The coronavirus pandemic has disproportionately affected the lives of the young across our nation. We need to support them through this immensely challenging time.Yet, their pragmatism, courage and resilience has proven that we should not call them a 'lost generation', writes Sharon Davies.

Young people have been disproportionately affected by the pandemic. A generation who are at low risk of being severely medically affected by the virus, are bearing the brunt of the economic impact, with BBC Panorama finding that young people aged 16-25 were more than twice as likely as their older colleagues to have lost their job, while a staggering six in 10 have seen their earnings fall.

This is not a problem unique to the workplace. For recent graduates and undergraduates, finding jobs and internships has been more difficult in a compressed labour market, where they are competing against experienced and more skilled workers who had lost their jobs. For many young people at school the recession and expected long-term impact of the pandemic has impacted their confidence and their own view of their job prospects down the line.

Yet while we hear plenty about the way the pandemic has and will negatively impact young people, it is wrong – and in fact harmful – to label them as a 'lost generation'. The narrative we are building, where young people are victims of an economic recession they cannot control, does not tell the full story.

Young people have in fact shown themselves to be hugely resourceful in the face of a crisis, and the optimism, adaptability and creativity which many have shown demonstrates how capable young people are of fighting back and finding a new way to thrive. While Covid-19 has undeniably impacted young people economically, it has also helped to forge a new generation of driven and resilient young people with an enterprising mindset.

In our work at Young Enterprise, I've seen first-hand how young people have responded to the crisis. Rather than doing nothing in the face of economic turmoil, young people have started their own businesses, supported their communities, volunteered their time and campaigned for social justice. When young people faced the A-level exam results crisis this year, they did not sit back, but campaigned for change and for fair grades for all.

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The qualities of an enterprising mindset fostered by the uncertain conditions – courage, resilience and drive – have already enabled young people to achieve fantastic things and, if they are given the right support, will undoubtedly enable young people to explore careers in new and strengthening sectors, as well as creating a new generation of businesses post pandemic.

So rather than lamenting a lost generation, we should be asking how we can support young people in developing this mindset and finding ways to thrive. More than ever, it is crucial that we expand the education we give young people beyond traditional academics, and provide more enterprise education in schools.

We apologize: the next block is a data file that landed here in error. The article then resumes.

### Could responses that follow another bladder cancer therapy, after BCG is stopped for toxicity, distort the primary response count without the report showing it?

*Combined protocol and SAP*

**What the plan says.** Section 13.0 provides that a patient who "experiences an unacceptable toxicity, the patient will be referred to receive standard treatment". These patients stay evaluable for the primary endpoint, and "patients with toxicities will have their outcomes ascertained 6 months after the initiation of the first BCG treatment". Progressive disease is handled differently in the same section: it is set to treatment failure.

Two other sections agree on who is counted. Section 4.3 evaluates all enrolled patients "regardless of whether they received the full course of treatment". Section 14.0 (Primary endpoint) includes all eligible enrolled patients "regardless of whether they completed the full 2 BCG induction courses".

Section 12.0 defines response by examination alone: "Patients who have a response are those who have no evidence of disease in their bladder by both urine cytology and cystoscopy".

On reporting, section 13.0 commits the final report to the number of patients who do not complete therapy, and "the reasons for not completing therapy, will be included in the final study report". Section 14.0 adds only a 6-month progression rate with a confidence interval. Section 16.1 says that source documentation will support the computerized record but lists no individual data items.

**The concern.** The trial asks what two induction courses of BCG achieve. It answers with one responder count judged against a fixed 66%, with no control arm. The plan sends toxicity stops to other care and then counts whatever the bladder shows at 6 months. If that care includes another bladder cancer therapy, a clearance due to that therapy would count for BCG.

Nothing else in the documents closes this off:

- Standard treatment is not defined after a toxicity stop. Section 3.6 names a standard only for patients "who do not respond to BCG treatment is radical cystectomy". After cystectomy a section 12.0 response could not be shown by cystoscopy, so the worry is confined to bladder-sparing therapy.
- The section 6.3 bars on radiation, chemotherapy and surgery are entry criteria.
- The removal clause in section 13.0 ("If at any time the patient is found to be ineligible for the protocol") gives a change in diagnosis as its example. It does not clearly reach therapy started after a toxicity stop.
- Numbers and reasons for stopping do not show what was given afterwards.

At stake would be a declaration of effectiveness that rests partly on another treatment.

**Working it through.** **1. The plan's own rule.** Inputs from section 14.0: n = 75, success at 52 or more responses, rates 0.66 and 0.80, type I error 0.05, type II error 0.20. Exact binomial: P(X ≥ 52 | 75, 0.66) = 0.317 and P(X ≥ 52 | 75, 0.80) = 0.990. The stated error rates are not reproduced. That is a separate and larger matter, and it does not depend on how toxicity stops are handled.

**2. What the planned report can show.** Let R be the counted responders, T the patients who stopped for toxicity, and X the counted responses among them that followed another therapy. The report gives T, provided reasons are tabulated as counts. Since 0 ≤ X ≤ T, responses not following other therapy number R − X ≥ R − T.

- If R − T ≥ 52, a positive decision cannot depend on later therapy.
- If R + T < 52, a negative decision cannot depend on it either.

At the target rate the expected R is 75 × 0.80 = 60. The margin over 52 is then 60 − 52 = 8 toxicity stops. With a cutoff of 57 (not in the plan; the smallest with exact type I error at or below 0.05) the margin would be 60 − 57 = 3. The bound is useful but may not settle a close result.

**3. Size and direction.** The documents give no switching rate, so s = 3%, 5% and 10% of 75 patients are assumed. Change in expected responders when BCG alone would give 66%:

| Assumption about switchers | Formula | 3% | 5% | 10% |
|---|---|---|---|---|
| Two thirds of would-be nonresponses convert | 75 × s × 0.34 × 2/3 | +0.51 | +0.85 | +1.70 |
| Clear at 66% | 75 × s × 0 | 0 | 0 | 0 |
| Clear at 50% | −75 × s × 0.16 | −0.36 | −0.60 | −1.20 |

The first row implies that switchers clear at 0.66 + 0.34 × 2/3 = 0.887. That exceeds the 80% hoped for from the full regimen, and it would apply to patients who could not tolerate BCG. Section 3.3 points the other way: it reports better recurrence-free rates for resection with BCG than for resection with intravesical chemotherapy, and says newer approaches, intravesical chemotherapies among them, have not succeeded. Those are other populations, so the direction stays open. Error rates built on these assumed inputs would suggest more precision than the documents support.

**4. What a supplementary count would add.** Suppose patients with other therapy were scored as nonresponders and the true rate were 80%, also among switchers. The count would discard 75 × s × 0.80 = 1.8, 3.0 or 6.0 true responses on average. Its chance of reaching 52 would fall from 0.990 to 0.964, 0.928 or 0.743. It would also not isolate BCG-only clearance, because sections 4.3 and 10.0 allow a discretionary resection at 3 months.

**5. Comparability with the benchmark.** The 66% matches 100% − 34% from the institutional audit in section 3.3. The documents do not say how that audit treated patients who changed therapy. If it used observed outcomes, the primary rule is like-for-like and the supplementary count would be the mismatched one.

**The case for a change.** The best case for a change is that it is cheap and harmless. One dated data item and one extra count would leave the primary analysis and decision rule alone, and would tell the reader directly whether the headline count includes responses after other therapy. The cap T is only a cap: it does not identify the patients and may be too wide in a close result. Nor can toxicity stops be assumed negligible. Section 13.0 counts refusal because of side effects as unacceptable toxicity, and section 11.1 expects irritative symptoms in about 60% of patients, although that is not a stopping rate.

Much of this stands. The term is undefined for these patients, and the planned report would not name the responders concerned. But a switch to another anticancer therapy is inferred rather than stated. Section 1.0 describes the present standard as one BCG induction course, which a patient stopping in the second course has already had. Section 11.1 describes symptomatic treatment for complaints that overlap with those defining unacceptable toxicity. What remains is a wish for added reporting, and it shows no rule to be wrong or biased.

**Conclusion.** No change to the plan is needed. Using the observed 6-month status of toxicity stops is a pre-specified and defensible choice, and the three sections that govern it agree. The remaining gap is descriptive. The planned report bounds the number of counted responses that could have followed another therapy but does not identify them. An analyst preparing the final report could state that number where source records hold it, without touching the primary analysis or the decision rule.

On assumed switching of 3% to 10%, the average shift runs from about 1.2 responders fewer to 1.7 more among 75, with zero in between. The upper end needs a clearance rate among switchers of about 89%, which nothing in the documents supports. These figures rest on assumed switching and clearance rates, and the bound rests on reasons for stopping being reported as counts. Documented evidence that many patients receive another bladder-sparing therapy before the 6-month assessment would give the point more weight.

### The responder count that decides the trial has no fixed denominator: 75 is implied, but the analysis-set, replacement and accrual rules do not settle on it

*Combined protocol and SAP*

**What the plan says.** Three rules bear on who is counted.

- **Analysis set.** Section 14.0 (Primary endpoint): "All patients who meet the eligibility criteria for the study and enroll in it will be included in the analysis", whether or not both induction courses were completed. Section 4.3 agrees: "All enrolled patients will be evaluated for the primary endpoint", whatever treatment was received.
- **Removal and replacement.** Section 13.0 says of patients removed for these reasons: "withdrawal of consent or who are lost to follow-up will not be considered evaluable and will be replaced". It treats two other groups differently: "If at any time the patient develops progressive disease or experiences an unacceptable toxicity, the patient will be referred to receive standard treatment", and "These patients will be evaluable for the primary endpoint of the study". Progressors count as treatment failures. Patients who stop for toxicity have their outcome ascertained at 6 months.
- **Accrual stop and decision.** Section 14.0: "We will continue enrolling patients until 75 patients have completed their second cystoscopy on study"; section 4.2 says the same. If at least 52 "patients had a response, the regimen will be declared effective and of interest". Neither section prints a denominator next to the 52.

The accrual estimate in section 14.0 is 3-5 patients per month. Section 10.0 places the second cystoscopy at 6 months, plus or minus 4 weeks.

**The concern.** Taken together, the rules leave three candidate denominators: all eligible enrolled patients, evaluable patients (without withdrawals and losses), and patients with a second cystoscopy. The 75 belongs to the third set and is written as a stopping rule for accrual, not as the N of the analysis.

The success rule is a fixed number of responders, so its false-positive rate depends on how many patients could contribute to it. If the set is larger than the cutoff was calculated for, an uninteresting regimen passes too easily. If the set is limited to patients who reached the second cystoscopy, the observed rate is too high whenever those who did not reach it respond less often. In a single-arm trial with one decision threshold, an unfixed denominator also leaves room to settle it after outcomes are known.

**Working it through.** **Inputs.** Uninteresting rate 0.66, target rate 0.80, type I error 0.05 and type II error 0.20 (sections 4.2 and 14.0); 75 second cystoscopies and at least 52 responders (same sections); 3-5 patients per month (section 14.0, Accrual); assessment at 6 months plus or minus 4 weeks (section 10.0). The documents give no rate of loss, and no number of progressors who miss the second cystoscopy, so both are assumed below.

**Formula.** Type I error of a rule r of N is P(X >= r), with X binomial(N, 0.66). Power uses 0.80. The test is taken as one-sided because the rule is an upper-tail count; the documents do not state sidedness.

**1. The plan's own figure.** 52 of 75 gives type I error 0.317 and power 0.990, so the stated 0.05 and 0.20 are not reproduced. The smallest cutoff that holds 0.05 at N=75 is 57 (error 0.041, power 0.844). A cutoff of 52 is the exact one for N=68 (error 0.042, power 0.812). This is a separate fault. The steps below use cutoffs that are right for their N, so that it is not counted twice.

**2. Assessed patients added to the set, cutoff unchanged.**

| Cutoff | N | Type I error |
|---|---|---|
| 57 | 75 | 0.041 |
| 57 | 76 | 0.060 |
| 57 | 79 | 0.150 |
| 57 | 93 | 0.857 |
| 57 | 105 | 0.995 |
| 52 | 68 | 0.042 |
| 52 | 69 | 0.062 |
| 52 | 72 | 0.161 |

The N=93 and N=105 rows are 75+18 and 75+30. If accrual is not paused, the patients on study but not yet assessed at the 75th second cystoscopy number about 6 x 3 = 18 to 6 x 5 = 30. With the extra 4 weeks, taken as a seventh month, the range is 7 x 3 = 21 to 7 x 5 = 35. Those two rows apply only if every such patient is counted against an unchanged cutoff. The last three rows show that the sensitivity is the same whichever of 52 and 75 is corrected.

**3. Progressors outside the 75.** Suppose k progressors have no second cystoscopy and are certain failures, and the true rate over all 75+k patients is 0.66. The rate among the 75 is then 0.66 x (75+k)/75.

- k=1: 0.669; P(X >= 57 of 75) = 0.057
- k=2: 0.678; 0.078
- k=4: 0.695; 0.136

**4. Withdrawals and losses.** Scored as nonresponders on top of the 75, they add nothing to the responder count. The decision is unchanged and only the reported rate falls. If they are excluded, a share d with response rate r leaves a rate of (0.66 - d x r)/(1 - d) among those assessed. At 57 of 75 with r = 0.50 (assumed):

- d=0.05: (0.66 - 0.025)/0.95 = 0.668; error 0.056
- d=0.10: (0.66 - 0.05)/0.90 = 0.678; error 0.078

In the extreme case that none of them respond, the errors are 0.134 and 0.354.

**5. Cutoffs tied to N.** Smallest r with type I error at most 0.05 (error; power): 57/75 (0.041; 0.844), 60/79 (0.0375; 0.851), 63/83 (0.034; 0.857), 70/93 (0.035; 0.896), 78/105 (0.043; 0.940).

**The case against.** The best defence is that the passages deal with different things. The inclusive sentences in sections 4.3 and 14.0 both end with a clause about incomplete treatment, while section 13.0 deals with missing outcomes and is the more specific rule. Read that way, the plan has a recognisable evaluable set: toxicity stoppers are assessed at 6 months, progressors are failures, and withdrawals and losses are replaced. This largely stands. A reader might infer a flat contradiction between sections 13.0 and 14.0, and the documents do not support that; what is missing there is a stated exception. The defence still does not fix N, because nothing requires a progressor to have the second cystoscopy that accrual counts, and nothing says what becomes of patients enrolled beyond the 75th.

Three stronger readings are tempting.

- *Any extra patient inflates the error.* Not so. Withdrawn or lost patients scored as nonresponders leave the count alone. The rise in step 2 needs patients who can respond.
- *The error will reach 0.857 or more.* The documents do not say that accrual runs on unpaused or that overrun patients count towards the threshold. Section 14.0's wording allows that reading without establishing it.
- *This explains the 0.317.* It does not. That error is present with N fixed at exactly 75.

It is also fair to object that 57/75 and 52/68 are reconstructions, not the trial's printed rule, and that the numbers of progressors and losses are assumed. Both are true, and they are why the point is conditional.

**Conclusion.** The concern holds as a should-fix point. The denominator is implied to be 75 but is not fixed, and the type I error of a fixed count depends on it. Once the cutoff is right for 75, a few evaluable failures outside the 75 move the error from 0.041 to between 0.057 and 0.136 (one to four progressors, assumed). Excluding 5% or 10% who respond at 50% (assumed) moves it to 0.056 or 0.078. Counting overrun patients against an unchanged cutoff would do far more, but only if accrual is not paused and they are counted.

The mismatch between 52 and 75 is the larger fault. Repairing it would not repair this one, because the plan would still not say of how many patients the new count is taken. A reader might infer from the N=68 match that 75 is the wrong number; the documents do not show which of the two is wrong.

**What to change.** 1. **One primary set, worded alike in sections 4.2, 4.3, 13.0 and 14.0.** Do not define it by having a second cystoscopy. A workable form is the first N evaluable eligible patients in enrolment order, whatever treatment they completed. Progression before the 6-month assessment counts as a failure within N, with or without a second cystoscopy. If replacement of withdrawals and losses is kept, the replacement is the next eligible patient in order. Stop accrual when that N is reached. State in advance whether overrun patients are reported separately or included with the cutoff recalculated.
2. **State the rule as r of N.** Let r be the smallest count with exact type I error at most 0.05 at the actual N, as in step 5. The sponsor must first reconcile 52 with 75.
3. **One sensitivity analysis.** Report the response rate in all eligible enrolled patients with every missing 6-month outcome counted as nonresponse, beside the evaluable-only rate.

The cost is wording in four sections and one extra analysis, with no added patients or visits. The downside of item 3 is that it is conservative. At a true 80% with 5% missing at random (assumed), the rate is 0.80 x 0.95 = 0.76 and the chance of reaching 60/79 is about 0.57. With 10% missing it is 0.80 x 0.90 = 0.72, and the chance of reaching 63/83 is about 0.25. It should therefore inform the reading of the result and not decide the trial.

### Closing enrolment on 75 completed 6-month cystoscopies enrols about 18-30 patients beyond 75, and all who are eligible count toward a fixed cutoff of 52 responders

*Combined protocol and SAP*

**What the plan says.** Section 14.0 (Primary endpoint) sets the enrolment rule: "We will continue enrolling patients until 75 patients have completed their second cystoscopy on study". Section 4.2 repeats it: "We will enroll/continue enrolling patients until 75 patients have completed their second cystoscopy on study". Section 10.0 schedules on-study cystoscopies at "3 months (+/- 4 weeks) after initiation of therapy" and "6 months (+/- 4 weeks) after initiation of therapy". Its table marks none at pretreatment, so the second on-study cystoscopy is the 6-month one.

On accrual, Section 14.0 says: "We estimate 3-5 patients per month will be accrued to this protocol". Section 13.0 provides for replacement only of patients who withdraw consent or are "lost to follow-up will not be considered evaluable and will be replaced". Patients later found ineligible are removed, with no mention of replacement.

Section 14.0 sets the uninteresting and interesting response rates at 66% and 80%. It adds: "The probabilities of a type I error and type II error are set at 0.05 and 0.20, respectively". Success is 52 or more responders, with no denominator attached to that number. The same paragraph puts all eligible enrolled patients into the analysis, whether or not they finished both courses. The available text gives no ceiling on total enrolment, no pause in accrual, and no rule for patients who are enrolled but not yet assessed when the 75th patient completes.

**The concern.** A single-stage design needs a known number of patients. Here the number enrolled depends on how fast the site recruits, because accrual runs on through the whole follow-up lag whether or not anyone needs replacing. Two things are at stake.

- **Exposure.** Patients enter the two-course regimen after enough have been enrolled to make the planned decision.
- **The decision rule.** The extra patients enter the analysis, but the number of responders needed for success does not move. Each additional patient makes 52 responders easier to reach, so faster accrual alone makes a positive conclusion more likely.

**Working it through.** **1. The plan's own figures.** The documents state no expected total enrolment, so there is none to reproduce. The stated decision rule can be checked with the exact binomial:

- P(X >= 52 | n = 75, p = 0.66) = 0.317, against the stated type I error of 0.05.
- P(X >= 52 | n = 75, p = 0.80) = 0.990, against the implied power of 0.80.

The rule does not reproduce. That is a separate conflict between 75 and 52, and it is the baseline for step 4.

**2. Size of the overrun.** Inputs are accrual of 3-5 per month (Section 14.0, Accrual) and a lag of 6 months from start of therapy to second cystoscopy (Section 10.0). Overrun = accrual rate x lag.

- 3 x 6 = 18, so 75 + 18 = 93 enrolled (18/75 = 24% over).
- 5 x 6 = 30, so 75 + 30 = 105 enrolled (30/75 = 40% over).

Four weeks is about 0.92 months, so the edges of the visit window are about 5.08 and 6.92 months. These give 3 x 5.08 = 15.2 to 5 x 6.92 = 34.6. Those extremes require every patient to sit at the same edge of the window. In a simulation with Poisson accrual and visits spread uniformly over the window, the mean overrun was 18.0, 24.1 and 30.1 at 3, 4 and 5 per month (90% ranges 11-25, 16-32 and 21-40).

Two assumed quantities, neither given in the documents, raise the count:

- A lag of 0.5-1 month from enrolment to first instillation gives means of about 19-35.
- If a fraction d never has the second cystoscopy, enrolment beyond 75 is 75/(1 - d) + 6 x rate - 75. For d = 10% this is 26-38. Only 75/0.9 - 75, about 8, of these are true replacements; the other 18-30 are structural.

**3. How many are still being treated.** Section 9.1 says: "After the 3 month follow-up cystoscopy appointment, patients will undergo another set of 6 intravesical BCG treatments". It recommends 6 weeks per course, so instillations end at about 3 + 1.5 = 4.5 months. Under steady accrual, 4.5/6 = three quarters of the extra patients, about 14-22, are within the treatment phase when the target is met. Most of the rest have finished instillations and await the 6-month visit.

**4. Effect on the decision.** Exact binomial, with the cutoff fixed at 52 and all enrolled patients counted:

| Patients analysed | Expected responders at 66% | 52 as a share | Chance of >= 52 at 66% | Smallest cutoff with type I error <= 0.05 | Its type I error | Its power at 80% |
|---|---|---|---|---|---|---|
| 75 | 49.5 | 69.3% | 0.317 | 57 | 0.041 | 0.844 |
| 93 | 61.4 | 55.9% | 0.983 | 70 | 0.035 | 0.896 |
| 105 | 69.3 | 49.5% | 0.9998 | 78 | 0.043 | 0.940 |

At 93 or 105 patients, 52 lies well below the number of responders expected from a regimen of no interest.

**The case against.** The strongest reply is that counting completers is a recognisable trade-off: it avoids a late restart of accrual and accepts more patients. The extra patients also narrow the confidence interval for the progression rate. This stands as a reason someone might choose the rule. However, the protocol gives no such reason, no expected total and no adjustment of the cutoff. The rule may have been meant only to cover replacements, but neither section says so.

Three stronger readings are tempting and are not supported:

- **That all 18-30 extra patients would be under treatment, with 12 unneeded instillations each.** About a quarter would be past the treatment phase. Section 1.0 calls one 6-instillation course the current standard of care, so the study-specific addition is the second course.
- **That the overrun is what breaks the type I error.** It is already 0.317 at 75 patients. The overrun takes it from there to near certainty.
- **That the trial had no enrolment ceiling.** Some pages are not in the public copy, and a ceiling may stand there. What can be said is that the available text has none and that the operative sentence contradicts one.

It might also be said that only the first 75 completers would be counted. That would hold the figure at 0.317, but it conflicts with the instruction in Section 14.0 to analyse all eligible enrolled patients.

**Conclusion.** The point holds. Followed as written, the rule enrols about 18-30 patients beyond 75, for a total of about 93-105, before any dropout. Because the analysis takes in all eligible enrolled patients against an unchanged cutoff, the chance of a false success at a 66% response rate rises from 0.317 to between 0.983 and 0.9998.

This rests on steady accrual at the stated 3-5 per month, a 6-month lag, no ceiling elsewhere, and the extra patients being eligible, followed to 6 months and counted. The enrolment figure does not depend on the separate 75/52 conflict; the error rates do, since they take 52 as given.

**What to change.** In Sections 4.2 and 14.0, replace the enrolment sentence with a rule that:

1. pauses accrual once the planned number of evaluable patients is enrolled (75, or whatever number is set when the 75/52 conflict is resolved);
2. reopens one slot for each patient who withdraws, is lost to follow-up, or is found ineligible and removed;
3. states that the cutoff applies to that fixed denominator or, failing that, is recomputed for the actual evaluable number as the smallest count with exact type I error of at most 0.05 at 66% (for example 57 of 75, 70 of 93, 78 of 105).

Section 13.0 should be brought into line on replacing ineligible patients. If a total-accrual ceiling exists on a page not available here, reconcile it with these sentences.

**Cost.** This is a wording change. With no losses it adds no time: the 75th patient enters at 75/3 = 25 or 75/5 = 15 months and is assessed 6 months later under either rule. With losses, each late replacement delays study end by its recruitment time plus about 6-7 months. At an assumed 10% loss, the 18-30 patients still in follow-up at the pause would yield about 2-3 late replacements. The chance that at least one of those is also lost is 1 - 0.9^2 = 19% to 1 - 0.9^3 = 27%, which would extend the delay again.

As young people face an increasingly uncertain job market, equipping them with the skills they need to succeed in the workplace, from communication to problem solving, to teamwork to adaptability, could not be more important. We need to bridge the gap between educational institutions and businesses, and ensure for both students' and employers' sakes that young people are confident and prepared for the working world.

It is not just schools and universities who play a role here. Businesses, of course, must also get involved. Through directly engaging with young people, supporting them to develop business skills and providing them with a mentor, business leaders play an important part in bridging this gap and encouraging the development of an enterprising mindset.

Providing this kind of education is also a fundamental step in increasing social mobility. We cannot let young people's paths be determined by their social or regional background, and as the pandemic increasingly threatens social mobility and deepens regional divides, we must ensure young people are provided with meaningful opportunities to develop the skills with which they can enter the working world on an equal footing to each other.

So while it is true that young people are being disproportionately affected by the pandemic, we shouldn't characterise them as a 'lost generation', or doomed to fail. In fact, the pandemic has fostered a resilience and adaptability which, with the right support, will benefit young people long after the pandemic has gone. We owe it to young people to take this opportunity to foster this enterprising mindset and equip them with the skills and confidence to succeed and thrive, no matter which path they take.

So instead of emphasising the negative circumstances for young people, let's support them to develop an enterprising mindset, to be resilient and creative, and to remember that there is hope in the face of uncertainty and they do have options. This is the generation whose talents will help to drive our economic recovery, and we must all play a part in supporting them to go on and create as well achieve great things.

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